This morning, the Buffalo Sabres announced that head coach Dan Bylsma and general manager Tim Murray have been fired. Such a culling at the conclusion of a 33-37-12 season, a regression in the middle of what was supposed to be a rebuild, isn’t the most shocking thing to happen, but the timing of the firings has a lot of people glancing in the direction of young stud Jack Eichel, who is now trying to fend off the “coach killer” label.
This all started yesterday morning, when WGR 550 reported that Eichel had made it clear to the Sabres that he had no intention of signing an extension as long as Bylsma remained as head coach. It wasn’t a hard report to buy given how frustrated Eichel was with the state of things during his end-of-season press conference:
After the report came out, Eichel’s agent immediately went into damage-control mode, telling the Buffalo News that no such ultimatum was given to management. Then Eichel himself went out and tried to kill the story by giving a long interview to the Buffalo News, in which he kinda-sorta denied having called for Bylsma’s job:
Like I said, I would have liked to have handled my end-of-the-year meeting a little differently, my exit press conference with you guys, but it is what it is. Just hearing these things that people are writing after I have a meeting with Tim and a meeting with Dan, I thought both of them went well. None of anything that I’ve read so far has been accurate of what was said in those meetings with them. It’s a bit frustrating and a bit disheartening because I thought things were heading in the right direction leaving Buffalo. As much as we didn’t have a great year, you’ve got to just look forward to the future. Speaking to Tim and speaking to the Pegulas, just expecting big things for next year. It’s just frustrating to still be dealing with this more than anything.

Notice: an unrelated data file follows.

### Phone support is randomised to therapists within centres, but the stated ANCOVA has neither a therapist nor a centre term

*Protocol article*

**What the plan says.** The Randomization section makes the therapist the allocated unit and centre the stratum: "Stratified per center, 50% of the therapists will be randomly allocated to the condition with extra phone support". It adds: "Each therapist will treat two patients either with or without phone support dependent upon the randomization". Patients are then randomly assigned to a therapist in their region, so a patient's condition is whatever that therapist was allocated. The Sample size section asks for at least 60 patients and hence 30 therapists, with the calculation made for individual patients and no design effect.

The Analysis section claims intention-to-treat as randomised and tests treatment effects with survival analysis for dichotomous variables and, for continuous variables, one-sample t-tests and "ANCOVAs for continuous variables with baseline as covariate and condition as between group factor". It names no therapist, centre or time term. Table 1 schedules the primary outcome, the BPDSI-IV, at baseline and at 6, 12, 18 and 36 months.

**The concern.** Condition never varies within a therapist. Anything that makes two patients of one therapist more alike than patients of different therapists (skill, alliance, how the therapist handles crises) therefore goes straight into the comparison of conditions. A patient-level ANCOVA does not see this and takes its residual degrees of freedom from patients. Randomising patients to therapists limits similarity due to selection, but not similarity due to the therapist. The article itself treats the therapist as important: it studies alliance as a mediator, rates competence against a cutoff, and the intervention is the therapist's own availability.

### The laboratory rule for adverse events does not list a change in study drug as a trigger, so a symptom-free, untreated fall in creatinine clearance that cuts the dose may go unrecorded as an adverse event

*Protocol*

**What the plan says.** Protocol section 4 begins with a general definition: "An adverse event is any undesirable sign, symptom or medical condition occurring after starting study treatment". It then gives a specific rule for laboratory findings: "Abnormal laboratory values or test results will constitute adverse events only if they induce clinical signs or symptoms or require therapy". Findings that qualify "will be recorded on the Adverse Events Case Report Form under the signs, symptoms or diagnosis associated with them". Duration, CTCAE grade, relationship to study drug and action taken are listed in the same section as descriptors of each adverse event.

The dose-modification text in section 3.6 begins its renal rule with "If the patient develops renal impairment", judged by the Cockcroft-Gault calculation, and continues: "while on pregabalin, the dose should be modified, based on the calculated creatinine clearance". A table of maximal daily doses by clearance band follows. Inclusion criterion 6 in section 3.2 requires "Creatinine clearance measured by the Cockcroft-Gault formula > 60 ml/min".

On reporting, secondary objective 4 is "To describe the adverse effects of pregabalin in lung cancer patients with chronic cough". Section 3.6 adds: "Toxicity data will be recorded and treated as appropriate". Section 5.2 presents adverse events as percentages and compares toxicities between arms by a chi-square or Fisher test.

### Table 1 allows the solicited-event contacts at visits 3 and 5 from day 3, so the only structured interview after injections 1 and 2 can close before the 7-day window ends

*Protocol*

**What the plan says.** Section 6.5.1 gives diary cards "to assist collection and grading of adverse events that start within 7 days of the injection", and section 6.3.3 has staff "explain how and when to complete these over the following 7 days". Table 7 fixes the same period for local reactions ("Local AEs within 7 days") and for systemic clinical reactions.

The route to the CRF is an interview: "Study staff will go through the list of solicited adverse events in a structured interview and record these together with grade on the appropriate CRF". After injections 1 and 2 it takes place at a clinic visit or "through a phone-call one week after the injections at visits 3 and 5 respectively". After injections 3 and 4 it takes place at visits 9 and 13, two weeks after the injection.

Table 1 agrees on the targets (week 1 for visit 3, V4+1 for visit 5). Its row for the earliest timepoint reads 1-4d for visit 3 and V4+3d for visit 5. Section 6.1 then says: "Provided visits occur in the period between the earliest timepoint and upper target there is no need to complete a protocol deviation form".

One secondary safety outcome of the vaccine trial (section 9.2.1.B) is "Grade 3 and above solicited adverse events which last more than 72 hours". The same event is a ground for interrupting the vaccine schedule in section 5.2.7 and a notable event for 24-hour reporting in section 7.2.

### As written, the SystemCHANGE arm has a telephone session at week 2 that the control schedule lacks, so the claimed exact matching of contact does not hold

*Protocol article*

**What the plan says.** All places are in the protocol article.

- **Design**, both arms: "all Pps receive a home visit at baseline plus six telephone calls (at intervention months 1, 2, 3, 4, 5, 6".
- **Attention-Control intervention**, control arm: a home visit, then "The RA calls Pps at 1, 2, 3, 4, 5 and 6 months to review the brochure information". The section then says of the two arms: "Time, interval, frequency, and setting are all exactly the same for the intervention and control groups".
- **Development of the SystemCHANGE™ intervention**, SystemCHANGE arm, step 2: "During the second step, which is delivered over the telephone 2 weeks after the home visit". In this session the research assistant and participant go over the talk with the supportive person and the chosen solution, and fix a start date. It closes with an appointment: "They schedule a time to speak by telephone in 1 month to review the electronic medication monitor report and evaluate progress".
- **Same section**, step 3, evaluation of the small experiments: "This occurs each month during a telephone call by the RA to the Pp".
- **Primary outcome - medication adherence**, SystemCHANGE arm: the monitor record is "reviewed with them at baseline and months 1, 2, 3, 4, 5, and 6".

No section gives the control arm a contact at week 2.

(It should be noted that the Buffalo News, perhaps as a condition of getting the interview, never asked Eichel a pointed question and instead stuck to queries like, “How hurtful is that and what were you thinking when you starting seeing these things?”)
But now Bylsma and Murray are gone, and it’s even harder not to notice that Eichel never got around to a denial during that lengthy Q&A. He spent most of the interview explaining that he’s more focused on improving his play than pointing fingers at other people, but he did admit to expressing his desire for change during his exit interview:
Just some change in terms of our overall culture and wanting to instill more of that winning atmosphere. As management and coaches, they were saying that they need to expect more out of us as players. I think what maybe got a little bit misunderstood was I don’t think anybody said they want anybody to leave, but there was definitely changes that everybody had brought forward.
Even if Eichel never called out Bylsma and Murray by name, a demand for change can only be interpreted so many ways. Maybe it meant Eichel wanted better teammates, or maybe it meant he wanted a new coach. It probably meant he wanted a new coach.
And so what? If the Sabres found themselves staring at a “them or me” ultimatum, perceived or otherwise, then they made a perfectly defensible decision in letting Bylsma and Murray go. Eichel is 20 years old and has given the Sabres 113 points in 142 games. If they want to win, they’re far better off hitching their fortunes to a young star than they are any coach or GM.